The first important regulations which were issued under the law of 1867 applied to Dalmatia, and for that country between 1872 and 1876 a series of laws and edicts were issued determining to what extent the Slavonic idioms were to be recognized. Hitherto all business had been done in Italian, the language of a small minority living in the seaport towns. The effect of these laws has been to raise Croatian to equality with Italian. It has been introduced in all schools, so that nearly all education is given in Croatian, even though a knowledge of Italian is quite essential for the maritime population; and it is only in one or two towns, such as Zara, the ancient capital of the country, that Italian is able to maintain itself. Since 1882 there has been a Slav majority in the diet, and Italian has been disused in the proceedings of that body. In this case the concessions to the Servo-Croatians had been made by the Liberal ministry; they required the parliamentary support of the Dalmatian representatives, who were more numerous than the Italian, and it was also necessary to cultivate the loyalty of the Slav races in this part so as to gain a support for Austria against the Russian party, which was very active in the Balkan Peninsula. It was better to sacrifice the Italians of Dalmatia than the Germans of Carinthia.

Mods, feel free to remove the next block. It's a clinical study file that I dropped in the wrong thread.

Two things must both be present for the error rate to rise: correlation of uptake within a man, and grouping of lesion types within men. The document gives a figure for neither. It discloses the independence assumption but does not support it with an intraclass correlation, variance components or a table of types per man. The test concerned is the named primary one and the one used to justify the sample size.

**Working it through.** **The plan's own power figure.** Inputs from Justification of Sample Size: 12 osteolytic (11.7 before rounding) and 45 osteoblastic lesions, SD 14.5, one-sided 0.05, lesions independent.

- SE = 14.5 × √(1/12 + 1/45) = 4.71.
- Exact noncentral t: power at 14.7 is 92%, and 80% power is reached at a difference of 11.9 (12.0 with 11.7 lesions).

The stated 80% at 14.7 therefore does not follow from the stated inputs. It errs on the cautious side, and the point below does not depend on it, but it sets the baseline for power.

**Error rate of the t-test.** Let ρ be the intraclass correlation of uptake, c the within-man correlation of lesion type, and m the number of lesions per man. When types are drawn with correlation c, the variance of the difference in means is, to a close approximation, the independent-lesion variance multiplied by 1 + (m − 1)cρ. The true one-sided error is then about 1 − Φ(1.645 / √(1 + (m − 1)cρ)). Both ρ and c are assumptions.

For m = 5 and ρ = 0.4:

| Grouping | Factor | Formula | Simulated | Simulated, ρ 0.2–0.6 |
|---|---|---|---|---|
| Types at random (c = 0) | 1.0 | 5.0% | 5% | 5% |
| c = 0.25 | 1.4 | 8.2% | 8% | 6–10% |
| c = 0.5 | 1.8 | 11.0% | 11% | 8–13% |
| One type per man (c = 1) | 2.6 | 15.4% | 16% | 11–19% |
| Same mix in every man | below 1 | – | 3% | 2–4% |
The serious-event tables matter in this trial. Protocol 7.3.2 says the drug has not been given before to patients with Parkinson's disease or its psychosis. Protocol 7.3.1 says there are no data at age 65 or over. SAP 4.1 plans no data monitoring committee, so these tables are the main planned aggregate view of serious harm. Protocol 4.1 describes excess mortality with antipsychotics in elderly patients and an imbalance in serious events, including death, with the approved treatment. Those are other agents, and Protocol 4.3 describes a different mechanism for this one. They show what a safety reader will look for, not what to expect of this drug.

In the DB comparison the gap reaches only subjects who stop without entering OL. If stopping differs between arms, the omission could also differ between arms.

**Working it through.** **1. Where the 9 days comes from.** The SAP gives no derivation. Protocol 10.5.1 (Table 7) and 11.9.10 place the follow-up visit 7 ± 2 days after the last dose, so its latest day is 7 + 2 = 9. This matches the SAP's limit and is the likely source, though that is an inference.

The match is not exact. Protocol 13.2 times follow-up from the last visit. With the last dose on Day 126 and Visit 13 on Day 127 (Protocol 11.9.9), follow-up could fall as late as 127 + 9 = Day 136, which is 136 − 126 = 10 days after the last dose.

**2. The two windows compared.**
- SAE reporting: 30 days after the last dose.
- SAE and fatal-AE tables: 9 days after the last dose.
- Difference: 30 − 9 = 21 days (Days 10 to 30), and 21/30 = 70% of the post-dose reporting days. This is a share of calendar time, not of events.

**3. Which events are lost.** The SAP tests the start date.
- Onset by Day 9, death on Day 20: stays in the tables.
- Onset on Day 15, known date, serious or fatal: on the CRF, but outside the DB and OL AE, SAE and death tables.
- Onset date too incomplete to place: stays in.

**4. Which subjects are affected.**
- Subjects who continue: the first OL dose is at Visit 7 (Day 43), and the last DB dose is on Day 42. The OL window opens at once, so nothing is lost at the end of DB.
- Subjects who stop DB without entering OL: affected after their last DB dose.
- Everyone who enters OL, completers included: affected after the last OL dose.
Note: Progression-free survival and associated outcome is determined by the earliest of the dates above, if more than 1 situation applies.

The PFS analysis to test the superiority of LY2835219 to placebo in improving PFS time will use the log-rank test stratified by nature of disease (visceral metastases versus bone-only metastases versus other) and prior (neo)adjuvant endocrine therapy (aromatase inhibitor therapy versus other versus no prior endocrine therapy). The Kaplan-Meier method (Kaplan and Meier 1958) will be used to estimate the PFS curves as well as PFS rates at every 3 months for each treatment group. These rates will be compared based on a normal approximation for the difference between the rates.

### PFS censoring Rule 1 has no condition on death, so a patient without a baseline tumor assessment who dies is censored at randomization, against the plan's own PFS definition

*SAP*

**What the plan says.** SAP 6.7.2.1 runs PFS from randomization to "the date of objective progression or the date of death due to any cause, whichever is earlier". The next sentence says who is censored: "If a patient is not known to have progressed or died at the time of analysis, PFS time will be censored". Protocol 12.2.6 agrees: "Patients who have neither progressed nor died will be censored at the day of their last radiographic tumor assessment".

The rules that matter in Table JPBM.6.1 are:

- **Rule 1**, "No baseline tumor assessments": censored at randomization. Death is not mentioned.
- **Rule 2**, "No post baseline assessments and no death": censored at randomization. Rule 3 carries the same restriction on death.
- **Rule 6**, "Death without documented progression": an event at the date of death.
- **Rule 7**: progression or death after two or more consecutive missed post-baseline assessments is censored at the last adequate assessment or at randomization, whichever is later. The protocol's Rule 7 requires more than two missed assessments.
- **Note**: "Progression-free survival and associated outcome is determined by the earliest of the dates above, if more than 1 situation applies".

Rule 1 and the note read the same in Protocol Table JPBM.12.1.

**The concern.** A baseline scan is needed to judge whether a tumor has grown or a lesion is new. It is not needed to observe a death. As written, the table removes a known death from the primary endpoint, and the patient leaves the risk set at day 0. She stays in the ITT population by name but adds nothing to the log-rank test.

It was not till 1879 that the Slovenes received the support of the government. In Carniola they succeeded, in 1882, in winning a majority in the diet, and from this time, while the diet of Styria is the centre of the German, that of Carniola is the chief support of the Slovene agitation. In the same year they won the majority in the town council of Laibach, which had hitherto been German. They were able, therefore, to introduce Illyrian as the official language, and cause the names of the streets to be written up in Illyrian. This question of street names is, as it were, a sign of victory. Serious riots broke out in some of the towns of Istria when, for the first time, Illyrian was used for this purpose as well as Italian. In Prague the victory of the Czechs has been marked by the removal of all German street names, and the Czech town council even passed a by-law forbidding private individuals to have tablets put up with the name of the street in German. In consequence of a motion by the Slovene members of the Reichsrath and a resolution of the diet of Carniola, the government also declared Slovenian to be a recognized language for the whole of Carniola, for the district of Cilli in Styria, and for the Slovene and mixed districts in the south of Carinthia, and determined that in Laibach a Slovene gymnasium should be maintained as well as the German one.
The Germans complain that in many cases the government acted very unfairly to them. They constantly refer to the case of Klagenfurt. This town in Carinthia had a population of 16,491 German-speaking Austrians; the Slovenian-speaking population numbered 568, of whom 180 were inhabitants of the gaol or the hospital. The government, however, in 1880 declared Slovenian a customary language, so that provision had to be made in public offices and law courts for dealing with business in Slovenian. It must be remembered, however, that even though the town was German, the rural population of the surrounding villages was chiefly Slovene.